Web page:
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Air Mobility Command

From Wikipedia, the free encyclopedia

Air Mobility Command
Shield of Air Mobility Command
Active29 May 1941 – present
(82 years, 9 months)
Country United States

+  United States Air Force (18 September 1947 – Present)

TypeMajor Command
Role"AMC's mission is to provide air mobility: Right Effects, Right Place, Right Time."[2]
Size48,594 airmen
430 aircraft[3]
Part of
U.S. Transportation Command
HeadquartersScott Air Force Base, Illinois, U.S.
Nickname(s)"reach" (callsign used)
Motto(s)"We answer the call of others... so that they may prevail."[4]

World War II – American Theater

Global War on Terrorism[1]

Air Force Organization Excellence Award[1]
CommanderGen Michael A. Minihan[5]
Deputy CommanderLt Gen Randall Reed
Command ChiefCMSgt Jamie L. Newman
Aircraft flown
TransportC-5, C-17A, C-20B/C, C-32A, C-37A, C-37B, C-21, C-40B, C-130H, LC-130H, C-130J, WC-130J, VC-25A
TankerKC-135R, KC-10A, KC-46A

The Air Mobility Command (AMC) is a Major Command (MAJCOM) of the U.S. Air Force. It is headquartered at Scott Air Force Base, Illinois, east of St. Louis, Missouri.[6]

Air Mobility Command was established on 1 June 1992, and was formed from elements of the inactivated Military Airlift Command (MAC) and Strategic Air Command (SAC). AMC melded MAC's worldwide airlift system of primarily C-5 Galaxy, C-141 Starlifter (later replaced by C-17 Globemaster III beginning in 1995), and C-130 Hercules airlift aircraft with SAC's tanker force of KC-135 Stratotanker and KC-10 Extender aerial refueling aircraft, the latter air refueling aircraft having been freed from their strategic nuclear strike commitment to SAC's B-52 Stratofortress and B-1 Lancer bomber fleet by the end of the Cold War and the dissolution of the Soviet Union.[6]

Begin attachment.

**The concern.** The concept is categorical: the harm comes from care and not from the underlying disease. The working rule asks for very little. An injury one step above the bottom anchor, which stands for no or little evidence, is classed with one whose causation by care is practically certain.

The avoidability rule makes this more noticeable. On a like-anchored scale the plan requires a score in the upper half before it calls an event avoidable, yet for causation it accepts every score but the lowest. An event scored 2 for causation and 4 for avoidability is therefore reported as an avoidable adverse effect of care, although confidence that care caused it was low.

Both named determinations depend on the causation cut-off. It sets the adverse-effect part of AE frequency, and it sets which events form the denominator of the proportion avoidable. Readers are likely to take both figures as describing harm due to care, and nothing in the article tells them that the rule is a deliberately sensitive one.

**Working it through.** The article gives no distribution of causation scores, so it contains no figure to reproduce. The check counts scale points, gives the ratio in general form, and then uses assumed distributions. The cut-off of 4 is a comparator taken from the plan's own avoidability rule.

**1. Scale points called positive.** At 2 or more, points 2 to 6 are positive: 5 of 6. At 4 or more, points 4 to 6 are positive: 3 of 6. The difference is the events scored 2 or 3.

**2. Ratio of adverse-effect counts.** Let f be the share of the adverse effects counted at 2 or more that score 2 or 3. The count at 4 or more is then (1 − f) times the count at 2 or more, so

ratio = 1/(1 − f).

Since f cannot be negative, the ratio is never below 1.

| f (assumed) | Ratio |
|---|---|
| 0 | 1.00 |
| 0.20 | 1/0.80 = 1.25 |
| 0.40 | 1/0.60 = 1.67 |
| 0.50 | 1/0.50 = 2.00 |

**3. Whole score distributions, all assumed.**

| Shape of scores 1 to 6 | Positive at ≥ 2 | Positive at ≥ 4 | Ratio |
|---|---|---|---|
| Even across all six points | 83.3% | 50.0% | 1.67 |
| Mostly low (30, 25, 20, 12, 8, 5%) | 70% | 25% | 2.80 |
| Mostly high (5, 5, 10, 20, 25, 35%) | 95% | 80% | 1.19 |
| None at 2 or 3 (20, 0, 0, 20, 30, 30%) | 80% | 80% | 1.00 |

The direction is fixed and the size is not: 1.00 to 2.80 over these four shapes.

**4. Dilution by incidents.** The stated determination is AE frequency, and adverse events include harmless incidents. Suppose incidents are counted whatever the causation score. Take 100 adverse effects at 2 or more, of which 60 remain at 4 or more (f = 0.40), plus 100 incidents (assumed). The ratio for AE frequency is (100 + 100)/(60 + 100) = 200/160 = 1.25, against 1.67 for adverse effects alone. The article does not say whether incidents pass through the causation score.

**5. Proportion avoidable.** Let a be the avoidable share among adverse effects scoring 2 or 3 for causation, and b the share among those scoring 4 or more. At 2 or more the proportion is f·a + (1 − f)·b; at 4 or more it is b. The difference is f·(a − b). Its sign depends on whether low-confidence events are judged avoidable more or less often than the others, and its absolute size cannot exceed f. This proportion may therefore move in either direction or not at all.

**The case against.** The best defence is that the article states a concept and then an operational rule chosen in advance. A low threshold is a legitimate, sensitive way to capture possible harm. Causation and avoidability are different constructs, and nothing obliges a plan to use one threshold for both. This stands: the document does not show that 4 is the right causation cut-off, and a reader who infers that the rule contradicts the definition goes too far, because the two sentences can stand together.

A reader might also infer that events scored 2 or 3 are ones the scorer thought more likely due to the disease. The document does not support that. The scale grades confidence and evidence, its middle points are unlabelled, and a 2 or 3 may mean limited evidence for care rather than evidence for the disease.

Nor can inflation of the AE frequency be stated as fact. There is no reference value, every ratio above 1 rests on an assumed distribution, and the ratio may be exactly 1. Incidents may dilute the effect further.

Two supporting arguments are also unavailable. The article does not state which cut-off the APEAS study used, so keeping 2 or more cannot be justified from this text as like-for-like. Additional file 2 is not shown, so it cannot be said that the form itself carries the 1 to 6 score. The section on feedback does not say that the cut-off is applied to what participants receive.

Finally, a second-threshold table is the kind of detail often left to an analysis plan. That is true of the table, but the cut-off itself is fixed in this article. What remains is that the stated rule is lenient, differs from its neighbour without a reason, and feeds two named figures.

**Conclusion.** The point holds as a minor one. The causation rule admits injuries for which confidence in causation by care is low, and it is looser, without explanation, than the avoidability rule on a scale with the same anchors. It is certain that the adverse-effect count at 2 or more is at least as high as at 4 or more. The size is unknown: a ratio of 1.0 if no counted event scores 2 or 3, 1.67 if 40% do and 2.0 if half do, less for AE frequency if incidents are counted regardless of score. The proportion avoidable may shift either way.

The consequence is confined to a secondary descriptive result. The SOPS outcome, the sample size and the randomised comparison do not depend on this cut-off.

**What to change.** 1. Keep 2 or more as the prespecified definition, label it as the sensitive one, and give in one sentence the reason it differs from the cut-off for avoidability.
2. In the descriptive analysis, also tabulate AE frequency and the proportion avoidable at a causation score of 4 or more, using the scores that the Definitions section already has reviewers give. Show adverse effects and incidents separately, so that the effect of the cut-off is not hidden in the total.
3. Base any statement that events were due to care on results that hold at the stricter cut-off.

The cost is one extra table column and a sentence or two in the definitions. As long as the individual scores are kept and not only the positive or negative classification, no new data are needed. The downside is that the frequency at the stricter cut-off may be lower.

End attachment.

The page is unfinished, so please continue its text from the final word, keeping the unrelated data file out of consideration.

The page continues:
YouTube Encyclopedic

  • 1/5
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  • Ep 233: Air Mobility Command Commander, General Michael Minihan!
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  • Air Mobility Command First Quarter Newscast



Air Mobility Command's mission is to provide global air mobility. The command also plays a crucial role in providing humanitarian support at home and around the world. AMC Airmen – active duty, Air National Guard, and Air Force Reserve, augmented by the civilian airliners and flight crews of the Civil Reserve Air Fleet (CRAF) – provide airlift and aerial refueling for all of the United States armed forces. Many special duty and operational support aircraft (OSA) and stateside aeromedical evacuation missions are also assigned to AMC.[citation needed]

U.S. forces must be able to provide a rapid, tailored response with the capability to intervene against a well-equipped foe, hit hard and terminate quickly. Rapid global mobility lies at the heart of U.S. strategy in this environment. Without the capability to project forces, there is no conventional deterrent. As the number of U.S. forces stationed overseas continue to decline, global interests remain, making the capabilities AMC can provide even more in demand.[citation needed]

Air Mobility Command also has the mission of establishing bare air bases in contingencies. To accomplish this mission, AMC established two Contingency Response Wings, and operates the Eagle Flag exercise.[6]

In addition to its status as a MAJCOM of the Air Force, AMC is also the Air Force component command of the United States Transportation Command (USTRANSCOM). It provides airlift, special missions, aerial refueling, and aeromedical evacuation for the United States armed forces. It also provides alert aerial refueling aircraft to the United States Strategic Command, and is a provider of theater airlift, aerial refueling, and aeromedical evacuation forces to the regional Unified Combatant Commands. AMC also operates VIP flights such as Air Force One, Air Force Two, and other Special Assignment Airlift Missions (SAAM). Finally, AMC acts as the single manager, on behalf of United States Transportation Command (USTRANSCOM), for Military Space Available Travel.[citation needed]

Principal aircraft assets of the command include: C-17 Globemaster III, C-5 Galaxy, C-130 Hercules, KC-135 Stratotanker, KC-10 Extender, C-40 Clipper, C-37 Gulfstream V, and the C-21 Learjet. As of 2022, the command continues to integrate the KC-46 Pegasus within air refueling wings and air mobility wings in both the Active Component and the Air Reserve Component (ARC, i.e., the Air Force Reserve Command and the Air National Guard).[citation needed]